So Much Polar Ice Is Melting That It’s Slowing Down the Earth’s Rotation

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Climate change is causing so much polar ice melt that it's slowing down Earth's rotation and — here's the kicker — it will alter how we measure time in the future.

That's the outrageous conclusion that Duncan Agnew, geophysicist and professor at University of California, San Diego, reached by analyzing data from satellite imagery, as detailed in a new study published in the journal Nature. 

Basically, as polar ice melts into the ocean, there's less mass overall at the poles and the middle of the planet becomes a little heavier, hence slowing down Earth's rotation.

"If you have a [figure] skater who starts spinning, if she lowers her arms or stretches out her legs, she will slow down," Agnew told NBC News, using ice skating as an analogy to what's happening to Earth's rotational velocity.


And that raises a problem for the measurement of time itself. If Earth's rotation is slowing down, that means timekeepers all over the world will have to adjust. This has impacts reaching far beyond our watches. It touches the functioning of satellites, computers, financial institutions and everywhere else where every second counts.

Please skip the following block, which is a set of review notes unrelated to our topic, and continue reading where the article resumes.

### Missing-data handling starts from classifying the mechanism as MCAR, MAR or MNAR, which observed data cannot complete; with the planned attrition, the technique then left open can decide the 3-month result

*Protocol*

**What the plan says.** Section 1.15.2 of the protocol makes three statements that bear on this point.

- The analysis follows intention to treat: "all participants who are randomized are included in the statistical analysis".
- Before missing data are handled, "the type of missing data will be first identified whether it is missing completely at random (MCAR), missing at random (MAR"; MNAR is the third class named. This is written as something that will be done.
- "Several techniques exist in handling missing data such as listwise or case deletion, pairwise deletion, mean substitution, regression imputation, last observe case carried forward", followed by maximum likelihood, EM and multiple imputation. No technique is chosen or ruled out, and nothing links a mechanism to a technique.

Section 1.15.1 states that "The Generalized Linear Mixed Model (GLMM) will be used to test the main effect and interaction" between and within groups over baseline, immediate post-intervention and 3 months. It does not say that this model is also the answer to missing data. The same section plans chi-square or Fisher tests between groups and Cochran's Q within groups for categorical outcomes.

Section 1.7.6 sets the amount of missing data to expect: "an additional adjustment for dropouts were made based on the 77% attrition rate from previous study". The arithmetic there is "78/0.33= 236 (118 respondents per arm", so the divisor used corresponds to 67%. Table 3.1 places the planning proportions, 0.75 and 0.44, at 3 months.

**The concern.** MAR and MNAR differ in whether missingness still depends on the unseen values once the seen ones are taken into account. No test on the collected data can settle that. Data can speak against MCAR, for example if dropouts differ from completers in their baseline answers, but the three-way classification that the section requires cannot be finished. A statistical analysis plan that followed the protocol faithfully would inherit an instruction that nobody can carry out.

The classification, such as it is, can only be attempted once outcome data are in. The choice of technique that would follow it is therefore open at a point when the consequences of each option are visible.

Institutions will likely have to adjust. The global time standard, known as Coordinated Universal Time or UTC, almost matches the Earth's rotation — but because the rotation speed can be variable, this has at times necessitated timekeepers to add or subtract a leap second to the clock, Agnew explains in his paper.

After crunching numbers, Agnew concluded that if polar ice did not melt, we would have had to subtract a second from clocks all over the world by 2026. But because of ice melt slowing down Earth's rotation, this time change may come instead in 2029, he said.

"It’s kind of impressive, even to me, we’ve done something that measurably changes how fast the Earth rotates," said Agnew to NBC News. "Things are happening that are unprecedented."

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